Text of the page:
One physician described her relationship with her partner as “more stressful” and argumentative. A rheumatologist reported experiencing frustration at having college-aged children living at home. Another respondent said that being with young children 24/7 left her “short-tempered,” and an emergency medicine physician respondent said she and her family were “driving each other crazy.”
Social distancing was not the only challenge to relationships. An orthopedist identified long, taxing work hours as contributing to a “decline in spousal harmony.”
On the other hand, some physicians said their relationships improved by developing shared insight. An emergency medicine physician wrote that he and his wife were “having more quarrels” but were “trying very hard and succeeding at understanding that much of this is due to the changes in our living situation.”
As a volunteer with New York City’s Medical Reserve Corps, Wilfrid Noel Raby, PhD, MD, adjunct clinical professor of psychiatry, Albert Einstein College of Medicine, New York City, chose to keep his Teaneck, New Jersey–based office open and was taking overnight shifts at Lincoln Hospital in New York City during the acute physician shortage. “After my regular hospital job treating psychiatric patients and seeing patients in my private practice, I sometimes pulled 12-hour nights caring for very ill patients. It was grueling, and I came home drained and exhausted,” he recalled.
Raby’s wife, a surgical nurse, had been redeployed to care for COVID-19 patients in the ICU – a situation she found grueling as well. Adding to the stress were the “rigorous distancing and sanitation precautions we needed to practice at home.” Fear of contagion, together with exhaustion, resulted in “occasional moments of friction,” Raby acknowledged.
Still, some physicians managed to find a bit of a silver lining. “We tried to relax, get as much sleep as possible, and keep things simple, not taking on extra tasks that could be postponed,” Raby said. “It helped that we both recognized how difficult it was to reassure each other when we were stressed and scared, so we faced the crisis together, and I think it ultimately brought us closer.”
Thomas said that the pandemic has helped her to recognize what she can and cannot control and how to take things one day at a time.
“When my husband and I can both work from home, we are grateful to have that ability and grateful for the things that we do have. These small moments of gratitude have sustained us day to day,” Thomas said.
Socializing outside the box
Several physicians expressed a sense of loneliness because stay-at-home guidelines and social distancing prevented them from socializing with friends. In all countries, physician respondents to the Medscape survey reported feeling “more lonely” than prior to the pandemic. Over half (51%) of Portuguese physicians reported feeling lonelier; 48% of physicians in Brazil felt that way. The United States came in third, at 46%.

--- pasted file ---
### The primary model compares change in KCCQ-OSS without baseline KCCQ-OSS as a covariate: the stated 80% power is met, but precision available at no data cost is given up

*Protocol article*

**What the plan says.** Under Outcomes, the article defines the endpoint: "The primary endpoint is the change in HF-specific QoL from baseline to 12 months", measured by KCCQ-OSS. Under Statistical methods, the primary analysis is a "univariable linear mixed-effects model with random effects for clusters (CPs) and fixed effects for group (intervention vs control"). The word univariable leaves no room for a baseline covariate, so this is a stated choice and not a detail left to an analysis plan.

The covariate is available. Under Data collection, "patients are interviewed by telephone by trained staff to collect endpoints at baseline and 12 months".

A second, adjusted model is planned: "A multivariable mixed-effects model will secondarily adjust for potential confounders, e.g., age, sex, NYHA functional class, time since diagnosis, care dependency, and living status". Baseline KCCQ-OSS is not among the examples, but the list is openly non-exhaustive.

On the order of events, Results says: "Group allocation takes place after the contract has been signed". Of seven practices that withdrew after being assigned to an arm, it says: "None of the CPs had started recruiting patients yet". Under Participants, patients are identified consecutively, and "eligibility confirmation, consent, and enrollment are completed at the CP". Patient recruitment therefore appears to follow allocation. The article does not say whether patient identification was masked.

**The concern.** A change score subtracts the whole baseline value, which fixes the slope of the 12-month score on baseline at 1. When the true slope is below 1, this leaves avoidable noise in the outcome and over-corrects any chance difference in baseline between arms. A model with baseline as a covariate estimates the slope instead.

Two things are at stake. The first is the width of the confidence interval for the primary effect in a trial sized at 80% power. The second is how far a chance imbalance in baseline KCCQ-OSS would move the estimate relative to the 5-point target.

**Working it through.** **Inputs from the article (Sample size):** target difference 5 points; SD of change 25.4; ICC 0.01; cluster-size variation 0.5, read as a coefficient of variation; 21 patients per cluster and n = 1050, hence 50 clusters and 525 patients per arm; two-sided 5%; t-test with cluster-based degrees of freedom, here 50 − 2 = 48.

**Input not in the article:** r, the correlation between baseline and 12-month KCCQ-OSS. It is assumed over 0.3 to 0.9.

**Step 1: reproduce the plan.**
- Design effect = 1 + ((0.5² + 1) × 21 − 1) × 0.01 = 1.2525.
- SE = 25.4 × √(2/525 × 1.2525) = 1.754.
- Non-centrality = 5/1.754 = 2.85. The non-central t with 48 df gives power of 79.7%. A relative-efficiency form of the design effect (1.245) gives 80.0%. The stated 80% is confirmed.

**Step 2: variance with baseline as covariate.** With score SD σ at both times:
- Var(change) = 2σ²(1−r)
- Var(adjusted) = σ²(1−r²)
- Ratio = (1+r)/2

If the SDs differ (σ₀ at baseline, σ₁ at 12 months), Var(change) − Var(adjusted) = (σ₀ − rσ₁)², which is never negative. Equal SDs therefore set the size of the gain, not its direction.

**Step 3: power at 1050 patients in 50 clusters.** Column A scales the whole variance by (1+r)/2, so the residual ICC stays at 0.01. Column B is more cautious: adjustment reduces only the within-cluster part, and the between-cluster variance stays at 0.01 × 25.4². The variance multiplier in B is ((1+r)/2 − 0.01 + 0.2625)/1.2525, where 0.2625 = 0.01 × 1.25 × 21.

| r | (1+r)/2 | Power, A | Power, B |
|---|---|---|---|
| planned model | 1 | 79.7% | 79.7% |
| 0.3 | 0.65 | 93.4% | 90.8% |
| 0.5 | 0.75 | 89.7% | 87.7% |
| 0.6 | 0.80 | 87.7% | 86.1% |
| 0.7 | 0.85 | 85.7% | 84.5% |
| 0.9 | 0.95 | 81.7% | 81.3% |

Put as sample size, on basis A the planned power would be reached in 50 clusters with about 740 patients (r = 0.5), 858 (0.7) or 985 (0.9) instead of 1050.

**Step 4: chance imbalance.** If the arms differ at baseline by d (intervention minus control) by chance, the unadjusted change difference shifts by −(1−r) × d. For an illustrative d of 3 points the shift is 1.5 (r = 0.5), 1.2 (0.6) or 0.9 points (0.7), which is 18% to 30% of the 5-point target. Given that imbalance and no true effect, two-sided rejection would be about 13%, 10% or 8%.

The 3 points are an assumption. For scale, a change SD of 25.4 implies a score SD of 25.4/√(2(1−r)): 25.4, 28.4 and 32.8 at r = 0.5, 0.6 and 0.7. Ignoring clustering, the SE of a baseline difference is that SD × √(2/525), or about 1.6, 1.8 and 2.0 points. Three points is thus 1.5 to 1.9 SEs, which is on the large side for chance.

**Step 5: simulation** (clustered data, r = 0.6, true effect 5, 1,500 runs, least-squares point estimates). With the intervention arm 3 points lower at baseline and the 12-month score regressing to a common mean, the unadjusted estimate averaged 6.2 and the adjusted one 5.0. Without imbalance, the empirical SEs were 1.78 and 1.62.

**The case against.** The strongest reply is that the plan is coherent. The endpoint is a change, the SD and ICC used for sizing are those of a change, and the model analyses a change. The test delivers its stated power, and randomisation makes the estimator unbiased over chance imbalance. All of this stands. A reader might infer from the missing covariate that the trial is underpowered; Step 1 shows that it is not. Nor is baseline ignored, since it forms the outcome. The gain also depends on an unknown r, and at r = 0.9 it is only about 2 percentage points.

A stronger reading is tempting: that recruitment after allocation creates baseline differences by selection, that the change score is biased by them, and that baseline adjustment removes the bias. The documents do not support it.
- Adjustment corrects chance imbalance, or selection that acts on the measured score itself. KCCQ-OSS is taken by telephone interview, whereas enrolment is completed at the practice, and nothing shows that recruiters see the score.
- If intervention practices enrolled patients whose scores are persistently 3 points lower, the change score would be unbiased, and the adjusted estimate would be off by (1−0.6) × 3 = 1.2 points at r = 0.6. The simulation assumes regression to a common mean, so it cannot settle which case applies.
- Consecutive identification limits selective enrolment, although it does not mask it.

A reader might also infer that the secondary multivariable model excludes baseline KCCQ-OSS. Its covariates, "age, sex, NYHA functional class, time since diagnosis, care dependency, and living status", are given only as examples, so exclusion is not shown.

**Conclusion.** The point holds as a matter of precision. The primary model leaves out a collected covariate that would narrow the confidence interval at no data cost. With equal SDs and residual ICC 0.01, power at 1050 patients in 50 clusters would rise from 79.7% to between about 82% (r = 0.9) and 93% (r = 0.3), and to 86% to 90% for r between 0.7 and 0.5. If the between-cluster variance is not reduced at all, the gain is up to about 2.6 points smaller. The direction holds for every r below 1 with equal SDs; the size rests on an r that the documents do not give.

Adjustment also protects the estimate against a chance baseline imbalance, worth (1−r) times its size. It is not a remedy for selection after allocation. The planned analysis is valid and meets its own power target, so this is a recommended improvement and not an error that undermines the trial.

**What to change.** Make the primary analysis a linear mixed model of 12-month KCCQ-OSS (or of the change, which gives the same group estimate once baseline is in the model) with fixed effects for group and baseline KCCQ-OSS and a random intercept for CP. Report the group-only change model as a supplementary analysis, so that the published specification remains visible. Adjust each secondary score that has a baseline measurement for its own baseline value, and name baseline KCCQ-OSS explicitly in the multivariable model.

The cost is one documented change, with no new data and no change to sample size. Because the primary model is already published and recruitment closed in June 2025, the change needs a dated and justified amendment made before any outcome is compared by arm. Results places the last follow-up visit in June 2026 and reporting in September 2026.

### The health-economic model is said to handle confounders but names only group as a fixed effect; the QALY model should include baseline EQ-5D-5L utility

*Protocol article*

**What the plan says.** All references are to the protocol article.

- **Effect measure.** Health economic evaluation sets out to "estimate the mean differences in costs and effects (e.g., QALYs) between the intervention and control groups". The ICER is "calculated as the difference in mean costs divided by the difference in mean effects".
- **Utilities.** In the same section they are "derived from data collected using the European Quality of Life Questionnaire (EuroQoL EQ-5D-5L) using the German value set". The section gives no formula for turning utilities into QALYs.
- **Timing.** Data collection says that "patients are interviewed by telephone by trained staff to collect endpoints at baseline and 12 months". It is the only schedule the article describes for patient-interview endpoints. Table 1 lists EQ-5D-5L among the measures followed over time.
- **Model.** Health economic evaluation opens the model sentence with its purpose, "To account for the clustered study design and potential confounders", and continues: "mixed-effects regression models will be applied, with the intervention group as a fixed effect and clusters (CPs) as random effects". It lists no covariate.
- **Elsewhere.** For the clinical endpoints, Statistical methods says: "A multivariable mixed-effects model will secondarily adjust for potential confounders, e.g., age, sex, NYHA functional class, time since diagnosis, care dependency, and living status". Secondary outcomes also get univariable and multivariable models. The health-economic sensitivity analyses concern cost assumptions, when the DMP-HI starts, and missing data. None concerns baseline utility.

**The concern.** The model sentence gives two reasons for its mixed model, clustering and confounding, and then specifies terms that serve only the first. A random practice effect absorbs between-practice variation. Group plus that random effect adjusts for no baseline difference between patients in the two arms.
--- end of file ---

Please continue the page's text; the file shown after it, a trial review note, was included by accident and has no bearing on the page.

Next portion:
Many physicians feel cut off, even from other physicians, and are reluctant to share feelings of distress.
“Talking to colleagues about distress is an important human connection,” Margolis emphasized. “We need to rely on each other to commiserate and receive validation and comfort.”
Some institutions have formalized this process by instituting a “battle buddy” model – a term borrowed from the military – which involves pairing clinicians of similar specialty, career stage, and life circumstances to provide mutual peer support, Margolis said. A partner who notices concerning signs in the other partner can refer the person to resources for help.
Sinsky said that an organization called PeerRxMed offers physicians a chance to sign up for a “buddy,” even outside their own institution.
The importance of ‘fixing’ the workplace
Close to half (43%) of U.S. respondents to Medscape’s survey reported that their workplace offers activities to help physicians deal with grief and stress, but 39% said that their workplace does not offer this type of support, and 18% were not sure whether these services were offered.
At times of crisis, organizations need to offer “stress first aid,” Sinsky said. This includes providing for basic needs, such as child care, transportation, and healthy food, and having “open, transparent, and honest communication” from leadership regarding what is known and not known about the pandemic, clinician responsibilities, and stress reduction measures.
Marcus notes that, at his institution, psychiatric residents and other members of the psychiatry department have “stepped up and crafted process groups and peer support contexts to debrief, engage, explore productive outlets for feelings, and facilitate communication.” In particular, residents have found cognitive-behavioral therapy to be useful.
Despite the difficult situation, seeking help can be challenging for some physicians. One reason, Marcus says, is that doctors tend to think of themselves as being at the giving rather than the receiving end of help – especially during a crisis. “We do what we need to do, and we often don’t see the toll it takes on us,” he noted. Moreover, the pressure to be at the “giving” end can lead to stigma in acknowledging vulnerability.
Ross said he hopes his story will help to destigmatize reaching out for help. “It is possible that a silver lining of this terrible crisis is to normalize physicians receiving help for mental health issues.”
Marcus likewise openly shares his own experiences about struggles with burnout and depressive symptoms. “As a physician educator, I think it’s important for me to be public about these things, which validates help-seeking for residents and colleagues.”
For physicians seeking help not offered in their workplace, the Physician Support Line is a useful resource, added Margolis. She noted that its services are free and confidential.